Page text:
Never doubt that a small group of thoughtful, committed, citizens can change the world. Indeed, it is the only thing that ever has.Margaret Mead
If I am extreme, I am not extreme in the same way as youPeter Weiss, The Persecution and Assassination of Jean-Paul Marat as Performed by the Inmates of the Asylum of Charenton Under the Direction of the Marquis de Sade
Against Nature’s silence I use action
In the vast indifference I invent a meaning
I don’t watch unmoved I intervene
and say that this and this are wrong
and I work to alter them and improve them
The important thing
is to pull yourself up by your own hair
to turn yourself inside out
and see the whole world with fresh eyes
When will you learn to seePeter Weiss, The Persecution and Assassination of Jean-Paul Marat as Performed by the Inmates of the Asylum of Charenton Under the Direction of the Marquis de Sade
When will you learn to take sides
Un livre est un suicide différé.Emil Cioran, De l’inconvénient d’être né
But what’s odd about them is that they try to be simple and never clear away a single thing that’s complicated. If they have to choose between beef and pickles, they always abolish the beef. If they have to choose between a meadow and a motor, they forbid the meadow. Shall I tell you the secret? These men only surrender the things that bind them to other men. Go and dine with a temperance millionaire and you won’t find he’s abolished the hors d’oeuvres or the five courses or even the coffee. What he’s abolished is the port and sherry, because poor men like that as well as rich. Go a step farther, and you won’t find he’s abolished the fine silver forks and spoons, but he’s abolished the meat, because poor men like meat—when they can get it. Go a step farther, and you won’t find he goes without gardens or gorgeous rooms, which poor men can’t enjoy at all. But you will find he boasts of early rising, because sleep is a thing poor men can still enjoy. About the only thing they can still enjoy. Nobody ever heard of a modern philanthropist giving up petrol or typewriting or troops of servants. No, no! What he gives up must be some simple and universal thing. He will give up beef or beer or sleep—because these pleasures remind him that he is only a man.G. K. Chesterton, The Flying Inn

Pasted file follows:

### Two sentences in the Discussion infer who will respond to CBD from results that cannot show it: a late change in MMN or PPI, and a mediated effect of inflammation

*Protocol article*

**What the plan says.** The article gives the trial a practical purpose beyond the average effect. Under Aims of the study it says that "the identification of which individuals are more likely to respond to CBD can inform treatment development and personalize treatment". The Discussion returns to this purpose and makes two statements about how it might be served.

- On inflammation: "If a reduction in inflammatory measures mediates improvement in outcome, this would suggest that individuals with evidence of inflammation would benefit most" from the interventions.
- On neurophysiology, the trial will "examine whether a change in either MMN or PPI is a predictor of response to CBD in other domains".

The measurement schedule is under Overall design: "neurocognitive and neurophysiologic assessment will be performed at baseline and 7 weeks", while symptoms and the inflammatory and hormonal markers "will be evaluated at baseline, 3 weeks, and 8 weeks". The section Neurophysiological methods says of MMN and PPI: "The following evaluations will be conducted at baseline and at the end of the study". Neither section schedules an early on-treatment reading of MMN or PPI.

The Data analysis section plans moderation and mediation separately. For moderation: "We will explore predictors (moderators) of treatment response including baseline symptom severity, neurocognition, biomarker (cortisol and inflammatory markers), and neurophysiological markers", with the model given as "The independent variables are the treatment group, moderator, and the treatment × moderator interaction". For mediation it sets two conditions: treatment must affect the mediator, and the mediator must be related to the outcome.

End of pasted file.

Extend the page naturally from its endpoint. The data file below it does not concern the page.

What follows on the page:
If I am not for myself, who is for me? And if I am only for myself, what am I? And if not now, when?Hillel, Pirkei Avot 1:14
It seems to have been an important feature of true moralists that they not only made others feel uneasy, but caused themselves at least equal disquiet too. To be a moralist was to lead an unquiet life—which is precisely what distinguished a moralist from an intellectual, whose public anguish over affairs of ethics or state normally accompanied an easy and confident private conscience.Tony Judt, The Burden of Responsibility
One of my regrets is to have sacrificed too much to objectivity. Objectivity, sometimes, is an accommodation. Today things are clear, and we must call totalitarian those things that are totalitarian, even socialism. In a manner of speaking, I shall never again be polite.Albert Camus
There is something worse in this world than the abuse of force; it is the servile complaisance that such force encounters when it is successful, that obsequious adulation which forgets the crime in order to flatter the success.Léon Blum
Primo Levi, The Periodic Table
In front of No. 40 Viale Gorizia there was a bench: Giulia told me to wait for her there and flew through the street door like a gust of wind. I sat down and waited, battered and sorrowful. I thought that I ought to be less of a gentleman, indeed less inhibited and foolish, and that for the rest of my life I would regret that between myself and her there had been nothing but a few school and company memories; and that maybe it was not too late, that maybe the no of those two musical comedy parents would be adamant, that Giulia would come down in tears and I then could console her; and that these were infamous hopes, a wicked taking advantage of the misfortunes of others. And finally, the way a shipwrecked person tired of struggling lots himself sink straight to the bottom, I fell back on what was my dominant thought during those years: that the existing fiancé and the laws of racial separation were only stupid alibis, and that my inability to approach a woman was a condemnation without appeal which would accompany me to my death, confining me to a life poisoned by envy and by abstract, sterile, and aimless desires.
Giulia came out after two hours, in fact burst through the street door like a shell from a mortar. It was not necessary to question her to find out how things had gone: “I made them look that high,” she said, all red in the face and still gasping. I made an effort to congratulate her in a believable fashion. But it’s impossible to make Giulia believe things you don’t really think, or hide things you do think. Now that she had thrown off that weight, and was shining with victory, she looked me straight in the eye, saw the shadow there, and asked, “What were you thinking about?”
“Phosphorus,” I replied.
Giulia got married a few months later and said goodbye to me, snuffing tears up her nose and giving Varisco detailed alimentary instructions. She has had many hardships and many children; we have remained friends, we see each other every so often in Milan and talk about chemistry and other reasonable matters. We are not dissatisfied with our choices and with what life has given us, but when we meet we both have a curious and not unpleasant impression (which we have both described to each other several times) that a veil, a breath, a throw of the dice deflected us onto two divergent paths, which were not ours.